In addition to capitalizing on learning, making your offerings modular means you can begin to generate benefits early in the projects’ life, rather than needing to wait till it is completely operational.  Many people would look at this idea in disbelief, arguing that you lose scale if you build things in a modular manner (in fact, I just had this discussion with a participant in our Columbia Advanced Management program yesterday!).  A fascinating example of why this is not true is the way in which Tesla went about building its $5 billion lithium-ion battery factory in Nevada.


The scope of the project to lower the price required for powering electric vehicles and home-power systems is breathtaking. If completed as planned, the factory will have the largest footprint in the world, a space large enough to house 107 football fields.  But in a twist on how such huge projects are created, Tesla defined a minimum viable production facility or “block” as the fundamental unit of construction.  A block could start to operate as soon as it was finished – as little as 1.5 years after breaking ground, the first in Nevada was producing the Tesla Powerwall and generating revenue.  There is a substantial backlog for the product even as Tesla adds capacity – in a modular way, of course.


As I have suggested in the past, this does not bode well for the traditional construction business, as more of its activities go modular.  I love the way Bent puts it:  “construction sites should become assembly sites.”


Doing things in parallel, rather than in sequential mode


This is a theme that is bubbling up in design circles quite a bit.  We’ve seen it in the “Agile” development movement, where the ‘waterfall’ method which lead to so much Information Technology heartache was heavily critiqued in the “Agile Manifesto.”  We’ve definitely seen it in the way agile teams in other areas go about doing their work in parallel, rather than passing bits and pieces of projects from one functional silo to the next.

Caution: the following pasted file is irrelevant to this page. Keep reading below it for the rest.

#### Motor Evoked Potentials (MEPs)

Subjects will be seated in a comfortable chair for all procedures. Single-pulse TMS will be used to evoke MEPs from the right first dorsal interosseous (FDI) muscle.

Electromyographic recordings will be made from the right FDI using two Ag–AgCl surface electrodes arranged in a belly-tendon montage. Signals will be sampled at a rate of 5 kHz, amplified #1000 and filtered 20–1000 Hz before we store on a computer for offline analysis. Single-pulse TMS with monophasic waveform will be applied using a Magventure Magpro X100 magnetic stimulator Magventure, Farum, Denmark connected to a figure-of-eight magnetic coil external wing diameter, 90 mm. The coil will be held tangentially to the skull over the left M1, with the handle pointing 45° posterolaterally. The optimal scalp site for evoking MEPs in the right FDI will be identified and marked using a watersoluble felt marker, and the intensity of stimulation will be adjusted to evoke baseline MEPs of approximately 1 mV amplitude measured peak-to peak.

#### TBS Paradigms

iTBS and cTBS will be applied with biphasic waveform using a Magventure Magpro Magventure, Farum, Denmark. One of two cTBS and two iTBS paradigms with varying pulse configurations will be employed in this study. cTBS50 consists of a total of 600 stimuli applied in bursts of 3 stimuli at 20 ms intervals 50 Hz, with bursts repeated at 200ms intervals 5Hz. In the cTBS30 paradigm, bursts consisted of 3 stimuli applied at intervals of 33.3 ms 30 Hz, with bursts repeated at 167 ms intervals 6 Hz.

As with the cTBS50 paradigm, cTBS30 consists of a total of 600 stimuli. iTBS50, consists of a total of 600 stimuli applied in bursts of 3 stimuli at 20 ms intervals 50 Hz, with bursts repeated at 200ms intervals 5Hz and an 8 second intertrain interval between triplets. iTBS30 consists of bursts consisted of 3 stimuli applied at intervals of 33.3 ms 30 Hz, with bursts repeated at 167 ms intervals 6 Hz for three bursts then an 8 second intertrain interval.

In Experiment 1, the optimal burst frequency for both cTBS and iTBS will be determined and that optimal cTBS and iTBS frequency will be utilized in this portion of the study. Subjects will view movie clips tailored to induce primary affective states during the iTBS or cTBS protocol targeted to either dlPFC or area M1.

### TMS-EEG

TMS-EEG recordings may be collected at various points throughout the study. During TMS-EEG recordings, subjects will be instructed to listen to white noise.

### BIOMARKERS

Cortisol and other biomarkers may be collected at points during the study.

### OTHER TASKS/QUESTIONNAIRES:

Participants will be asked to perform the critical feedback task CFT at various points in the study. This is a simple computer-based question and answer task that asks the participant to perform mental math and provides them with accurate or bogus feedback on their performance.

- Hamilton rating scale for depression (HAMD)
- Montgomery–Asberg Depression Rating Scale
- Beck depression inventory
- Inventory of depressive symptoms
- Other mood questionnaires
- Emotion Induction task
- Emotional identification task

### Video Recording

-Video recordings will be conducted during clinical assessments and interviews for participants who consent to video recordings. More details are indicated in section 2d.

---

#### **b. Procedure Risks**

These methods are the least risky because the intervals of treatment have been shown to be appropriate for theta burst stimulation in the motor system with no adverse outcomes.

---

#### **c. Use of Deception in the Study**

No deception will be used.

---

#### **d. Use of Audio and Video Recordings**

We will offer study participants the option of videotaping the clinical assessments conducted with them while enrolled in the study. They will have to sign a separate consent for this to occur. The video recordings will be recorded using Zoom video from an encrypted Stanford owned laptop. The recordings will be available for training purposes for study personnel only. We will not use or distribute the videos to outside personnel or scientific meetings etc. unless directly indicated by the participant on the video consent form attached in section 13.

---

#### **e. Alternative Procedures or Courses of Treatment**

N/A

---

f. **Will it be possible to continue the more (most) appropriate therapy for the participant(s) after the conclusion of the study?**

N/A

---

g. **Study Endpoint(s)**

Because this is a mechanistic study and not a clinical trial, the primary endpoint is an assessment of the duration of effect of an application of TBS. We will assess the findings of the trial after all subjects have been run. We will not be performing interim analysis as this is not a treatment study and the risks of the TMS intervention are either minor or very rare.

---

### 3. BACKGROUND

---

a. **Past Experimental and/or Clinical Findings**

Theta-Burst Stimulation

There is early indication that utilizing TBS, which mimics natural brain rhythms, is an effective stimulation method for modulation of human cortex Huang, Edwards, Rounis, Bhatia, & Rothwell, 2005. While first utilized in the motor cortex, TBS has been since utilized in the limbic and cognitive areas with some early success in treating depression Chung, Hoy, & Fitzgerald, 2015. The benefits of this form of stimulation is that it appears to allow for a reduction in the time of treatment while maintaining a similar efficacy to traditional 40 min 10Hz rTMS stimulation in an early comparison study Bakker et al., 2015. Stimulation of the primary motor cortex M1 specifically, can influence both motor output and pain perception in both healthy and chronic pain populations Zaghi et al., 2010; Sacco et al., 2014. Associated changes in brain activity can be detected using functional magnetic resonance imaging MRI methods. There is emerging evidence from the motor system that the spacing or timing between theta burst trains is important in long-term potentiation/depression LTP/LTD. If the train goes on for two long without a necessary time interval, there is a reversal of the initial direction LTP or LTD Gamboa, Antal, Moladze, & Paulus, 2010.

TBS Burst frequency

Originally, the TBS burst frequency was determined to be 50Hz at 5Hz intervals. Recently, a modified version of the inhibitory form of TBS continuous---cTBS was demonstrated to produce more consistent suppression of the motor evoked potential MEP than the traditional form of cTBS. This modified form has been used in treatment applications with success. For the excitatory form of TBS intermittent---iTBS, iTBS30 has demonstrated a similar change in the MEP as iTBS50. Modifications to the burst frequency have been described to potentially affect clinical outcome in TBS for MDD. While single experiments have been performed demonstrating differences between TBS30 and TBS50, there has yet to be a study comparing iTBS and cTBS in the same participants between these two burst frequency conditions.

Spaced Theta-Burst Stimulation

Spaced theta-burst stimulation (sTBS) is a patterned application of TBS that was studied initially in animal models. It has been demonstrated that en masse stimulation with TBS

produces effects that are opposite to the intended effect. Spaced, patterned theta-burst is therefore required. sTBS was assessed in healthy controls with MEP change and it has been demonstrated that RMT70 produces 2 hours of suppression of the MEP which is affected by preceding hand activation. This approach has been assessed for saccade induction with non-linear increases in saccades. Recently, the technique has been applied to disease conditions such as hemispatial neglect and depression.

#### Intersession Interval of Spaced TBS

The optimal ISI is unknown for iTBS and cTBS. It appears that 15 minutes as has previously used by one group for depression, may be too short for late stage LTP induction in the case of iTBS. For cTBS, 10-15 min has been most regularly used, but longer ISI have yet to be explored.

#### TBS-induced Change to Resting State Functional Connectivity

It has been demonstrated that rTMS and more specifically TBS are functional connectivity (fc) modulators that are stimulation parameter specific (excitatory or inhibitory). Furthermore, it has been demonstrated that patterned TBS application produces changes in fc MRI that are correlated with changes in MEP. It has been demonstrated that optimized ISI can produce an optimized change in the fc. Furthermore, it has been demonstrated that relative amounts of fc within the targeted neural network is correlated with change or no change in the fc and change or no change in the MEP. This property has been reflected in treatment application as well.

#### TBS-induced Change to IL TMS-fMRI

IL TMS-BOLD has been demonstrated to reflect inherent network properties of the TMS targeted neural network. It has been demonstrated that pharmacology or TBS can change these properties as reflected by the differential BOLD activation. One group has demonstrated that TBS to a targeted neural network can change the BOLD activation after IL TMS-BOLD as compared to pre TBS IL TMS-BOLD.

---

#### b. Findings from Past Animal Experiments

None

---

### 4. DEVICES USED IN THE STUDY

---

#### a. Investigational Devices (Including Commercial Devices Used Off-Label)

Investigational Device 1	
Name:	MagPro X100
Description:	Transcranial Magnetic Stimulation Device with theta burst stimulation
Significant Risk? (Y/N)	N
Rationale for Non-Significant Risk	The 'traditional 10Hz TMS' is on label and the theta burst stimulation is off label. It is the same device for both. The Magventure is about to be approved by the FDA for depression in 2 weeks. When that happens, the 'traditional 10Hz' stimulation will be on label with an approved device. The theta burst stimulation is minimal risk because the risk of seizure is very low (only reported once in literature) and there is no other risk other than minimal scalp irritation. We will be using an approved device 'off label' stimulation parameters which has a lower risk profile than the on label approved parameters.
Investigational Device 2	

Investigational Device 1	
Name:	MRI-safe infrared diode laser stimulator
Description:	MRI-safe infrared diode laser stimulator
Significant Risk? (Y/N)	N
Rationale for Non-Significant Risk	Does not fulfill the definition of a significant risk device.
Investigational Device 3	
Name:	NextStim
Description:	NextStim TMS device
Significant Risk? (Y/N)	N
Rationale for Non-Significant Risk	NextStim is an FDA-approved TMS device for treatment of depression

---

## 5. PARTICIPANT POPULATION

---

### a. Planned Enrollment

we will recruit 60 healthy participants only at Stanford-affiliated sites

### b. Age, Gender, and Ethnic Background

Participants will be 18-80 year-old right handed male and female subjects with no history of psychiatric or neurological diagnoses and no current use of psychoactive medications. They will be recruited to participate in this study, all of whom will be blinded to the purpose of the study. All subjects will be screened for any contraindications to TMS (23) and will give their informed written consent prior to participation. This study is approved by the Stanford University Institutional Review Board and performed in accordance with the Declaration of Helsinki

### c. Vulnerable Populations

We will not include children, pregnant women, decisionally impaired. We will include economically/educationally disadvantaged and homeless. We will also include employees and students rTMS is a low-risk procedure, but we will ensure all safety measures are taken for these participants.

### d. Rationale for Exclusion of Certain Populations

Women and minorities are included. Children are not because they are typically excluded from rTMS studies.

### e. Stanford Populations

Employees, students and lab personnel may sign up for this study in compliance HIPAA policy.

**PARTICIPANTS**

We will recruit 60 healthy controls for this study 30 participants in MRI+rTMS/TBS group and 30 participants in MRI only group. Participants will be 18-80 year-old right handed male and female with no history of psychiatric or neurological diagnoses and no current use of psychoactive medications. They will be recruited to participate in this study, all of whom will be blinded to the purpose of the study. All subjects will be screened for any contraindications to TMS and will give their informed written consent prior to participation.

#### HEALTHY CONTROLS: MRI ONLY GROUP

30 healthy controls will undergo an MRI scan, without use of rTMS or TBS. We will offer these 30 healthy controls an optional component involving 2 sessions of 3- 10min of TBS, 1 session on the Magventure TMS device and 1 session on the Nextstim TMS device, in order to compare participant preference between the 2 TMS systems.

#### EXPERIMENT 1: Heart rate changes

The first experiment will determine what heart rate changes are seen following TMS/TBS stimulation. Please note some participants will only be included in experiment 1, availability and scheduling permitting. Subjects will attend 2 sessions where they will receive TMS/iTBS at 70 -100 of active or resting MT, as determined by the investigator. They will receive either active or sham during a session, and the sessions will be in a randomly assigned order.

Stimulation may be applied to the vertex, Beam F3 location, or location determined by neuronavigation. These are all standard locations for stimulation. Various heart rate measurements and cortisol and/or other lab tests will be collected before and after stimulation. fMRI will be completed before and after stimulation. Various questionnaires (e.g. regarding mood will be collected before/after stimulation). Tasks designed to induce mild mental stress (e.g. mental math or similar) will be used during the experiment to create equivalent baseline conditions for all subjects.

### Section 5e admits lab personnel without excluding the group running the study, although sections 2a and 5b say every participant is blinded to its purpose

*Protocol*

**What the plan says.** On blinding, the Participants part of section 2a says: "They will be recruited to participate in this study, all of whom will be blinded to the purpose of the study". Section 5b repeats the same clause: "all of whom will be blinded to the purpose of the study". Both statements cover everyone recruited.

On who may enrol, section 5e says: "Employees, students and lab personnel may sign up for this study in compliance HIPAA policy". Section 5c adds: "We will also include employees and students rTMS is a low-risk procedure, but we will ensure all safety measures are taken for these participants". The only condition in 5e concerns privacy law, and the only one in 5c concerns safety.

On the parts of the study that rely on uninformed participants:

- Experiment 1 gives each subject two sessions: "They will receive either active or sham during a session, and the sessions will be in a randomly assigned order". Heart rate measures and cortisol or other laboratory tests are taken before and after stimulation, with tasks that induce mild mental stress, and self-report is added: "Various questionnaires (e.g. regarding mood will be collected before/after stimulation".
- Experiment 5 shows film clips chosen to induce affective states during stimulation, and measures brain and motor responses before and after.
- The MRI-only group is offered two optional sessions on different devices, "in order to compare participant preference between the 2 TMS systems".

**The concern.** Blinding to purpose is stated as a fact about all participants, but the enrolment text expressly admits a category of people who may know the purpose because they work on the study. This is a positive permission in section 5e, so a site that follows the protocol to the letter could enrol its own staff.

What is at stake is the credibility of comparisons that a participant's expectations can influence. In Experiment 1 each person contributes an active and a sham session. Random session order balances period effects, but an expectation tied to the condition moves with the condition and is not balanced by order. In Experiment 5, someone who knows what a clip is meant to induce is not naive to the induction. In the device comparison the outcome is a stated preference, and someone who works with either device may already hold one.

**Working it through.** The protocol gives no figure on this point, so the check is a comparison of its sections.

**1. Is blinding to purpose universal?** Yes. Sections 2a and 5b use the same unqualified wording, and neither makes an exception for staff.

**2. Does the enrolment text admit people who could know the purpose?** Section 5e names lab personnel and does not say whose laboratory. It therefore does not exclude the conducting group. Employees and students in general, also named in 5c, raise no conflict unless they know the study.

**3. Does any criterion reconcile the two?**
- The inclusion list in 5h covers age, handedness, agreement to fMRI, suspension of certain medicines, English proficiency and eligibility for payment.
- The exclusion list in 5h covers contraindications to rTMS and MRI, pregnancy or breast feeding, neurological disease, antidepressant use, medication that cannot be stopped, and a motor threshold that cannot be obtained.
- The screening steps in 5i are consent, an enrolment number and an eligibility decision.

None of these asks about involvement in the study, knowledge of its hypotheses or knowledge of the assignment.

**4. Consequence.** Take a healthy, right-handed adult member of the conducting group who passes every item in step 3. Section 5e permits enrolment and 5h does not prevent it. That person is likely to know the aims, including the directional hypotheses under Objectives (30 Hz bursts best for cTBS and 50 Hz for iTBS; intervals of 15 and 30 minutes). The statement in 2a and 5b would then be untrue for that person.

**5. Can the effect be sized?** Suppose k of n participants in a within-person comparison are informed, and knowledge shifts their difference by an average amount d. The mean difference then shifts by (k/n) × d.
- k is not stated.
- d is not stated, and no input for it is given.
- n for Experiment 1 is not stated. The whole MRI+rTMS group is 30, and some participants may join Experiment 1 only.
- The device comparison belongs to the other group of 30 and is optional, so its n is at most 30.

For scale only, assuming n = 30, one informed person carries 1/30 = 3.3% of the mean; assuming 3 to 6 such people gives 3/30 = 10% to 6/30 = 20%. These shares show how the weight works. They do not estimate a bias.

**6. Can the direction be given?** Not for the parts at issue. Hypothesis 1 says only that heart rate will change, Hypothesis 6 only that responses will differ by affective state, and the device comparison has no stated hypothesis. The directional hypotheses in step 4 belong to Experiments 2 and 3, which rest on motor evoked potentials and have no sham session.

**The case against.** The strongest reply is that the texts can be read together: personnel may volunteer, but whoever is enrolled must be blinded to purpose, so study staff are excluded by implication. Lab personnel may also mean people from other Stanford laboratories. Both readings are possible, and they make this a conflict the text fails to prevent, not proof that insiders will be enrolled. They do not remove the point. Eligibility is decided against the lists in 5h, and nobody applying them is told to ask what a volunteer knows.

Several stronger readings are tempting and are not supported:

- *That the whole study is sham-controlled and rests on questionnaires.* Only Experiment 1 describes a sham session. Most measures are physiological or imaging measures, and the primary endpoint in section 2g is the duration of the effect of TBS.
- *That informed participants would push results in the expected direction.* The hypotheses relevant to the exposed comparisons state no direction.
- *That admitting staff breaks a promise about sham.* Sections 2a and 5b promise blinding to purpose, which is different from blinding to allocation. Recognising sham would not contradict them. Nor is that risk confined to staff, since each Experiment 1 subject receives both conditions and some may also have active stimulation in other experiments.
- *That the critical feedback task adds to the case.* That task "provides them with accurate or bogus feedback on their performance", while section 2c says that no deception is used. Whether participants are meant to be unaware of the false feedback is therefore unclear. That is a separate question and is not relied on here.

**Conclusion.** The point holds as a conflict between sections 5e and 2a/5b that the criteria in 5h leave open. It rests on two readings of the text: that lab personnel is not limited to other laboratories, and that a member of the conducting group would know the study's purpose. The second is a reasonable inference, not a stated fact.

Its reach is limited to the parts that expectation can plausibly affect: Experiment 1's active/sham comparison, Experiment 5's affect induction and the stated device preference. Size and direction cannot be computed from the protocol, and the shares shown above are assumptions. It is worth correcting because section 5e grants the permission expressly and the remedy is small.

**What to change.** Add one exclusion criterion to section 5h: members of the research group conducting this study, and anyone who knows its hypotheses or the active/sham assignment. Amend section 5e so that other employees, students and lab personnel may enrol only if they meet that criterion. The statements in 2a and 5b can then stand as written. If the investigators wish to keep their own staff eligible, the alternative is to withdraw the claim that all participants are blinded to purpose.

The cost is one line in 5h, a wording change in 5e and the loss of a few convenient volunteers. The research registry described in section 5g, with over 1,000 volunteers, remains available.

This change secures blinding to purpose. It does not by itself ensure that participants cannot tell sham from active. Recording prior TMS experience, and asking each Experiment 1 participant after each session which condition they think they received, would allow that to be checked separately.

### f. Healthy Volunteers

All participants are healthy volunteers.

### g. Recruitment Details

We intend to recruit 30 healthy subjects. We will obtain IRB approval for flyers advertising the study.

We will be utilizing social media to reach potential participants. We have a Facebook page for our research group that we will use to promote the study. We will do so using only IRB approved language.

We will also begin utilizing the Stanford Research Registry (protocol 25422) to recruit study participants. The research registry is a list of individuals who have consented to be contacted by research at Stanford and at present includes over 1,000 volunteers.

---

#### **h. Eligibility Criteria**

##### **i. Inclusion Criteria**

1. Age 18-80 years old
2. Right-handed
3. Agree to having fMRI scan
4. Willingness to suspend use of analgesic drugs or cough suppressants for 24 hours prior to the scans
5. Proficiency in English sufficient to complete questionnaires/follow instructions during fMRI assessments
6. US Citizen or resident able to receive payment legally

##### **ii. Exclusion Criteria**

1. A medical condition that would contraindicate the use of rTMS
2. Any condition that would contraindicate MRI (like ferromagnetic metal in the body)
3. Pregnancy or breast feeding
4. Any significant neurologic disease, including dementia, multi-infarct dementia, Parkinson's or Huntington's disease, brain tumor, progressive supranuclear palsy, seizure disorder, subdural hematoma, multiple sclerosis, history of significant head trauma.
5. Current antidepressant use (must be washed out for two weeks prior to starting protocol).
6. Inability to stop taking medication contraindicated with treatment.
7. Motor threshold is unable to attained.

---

And here we see the principle of using parallel work to speed up projects and reduce their risks put to work in mega-projects.  Bent’s example here is the construction of the Madrid Metro.  In most subway construction projects, a rate-limiting step is how long a stretch of tunnel a boring machine can create in a given period of time.  A further rate limiter is that most projects aren’t allowed to operate in the evenings or on weekends.


For the Madrid project, in contrast, President Manuel Melis Maynar used a radically different approach.  Rather than the conventional approach of hiring one or two tunnel-boring machines, Melis worked backward – calculating the amount of tunnel needed to meet his ambitious schedule and hiring enough boring crews and equipment to do that work in parallel with each other. At one point, there were six active boring machines working at the same time.  Note that this approach also allowed learning to grow, as the teams learned to improve through replication, analytics could be done of the most effective approaches and (amusingly) tunnel crews competed with each other to score the most tunnel bored per day as they got together at Madrid’s tapas bars!


With respect to the working days, Melis also thought innovatively about how to relax those limitations.  Rather than face opposition and objection from community groups and those opposed to the project, he involved them.  Explaining the approach he planned to take (which involved 24/7 operations), he also provided the rationale – if the community groups would support the program, they could have an operational subway system in three years, rather than eight.  Giving people that choice effectively countered opposition to the full-day working schedule, allowing even more parallel work to take place.


Tinkering around is cheap, fixing problems after launch is expensive: Think slow, then move fast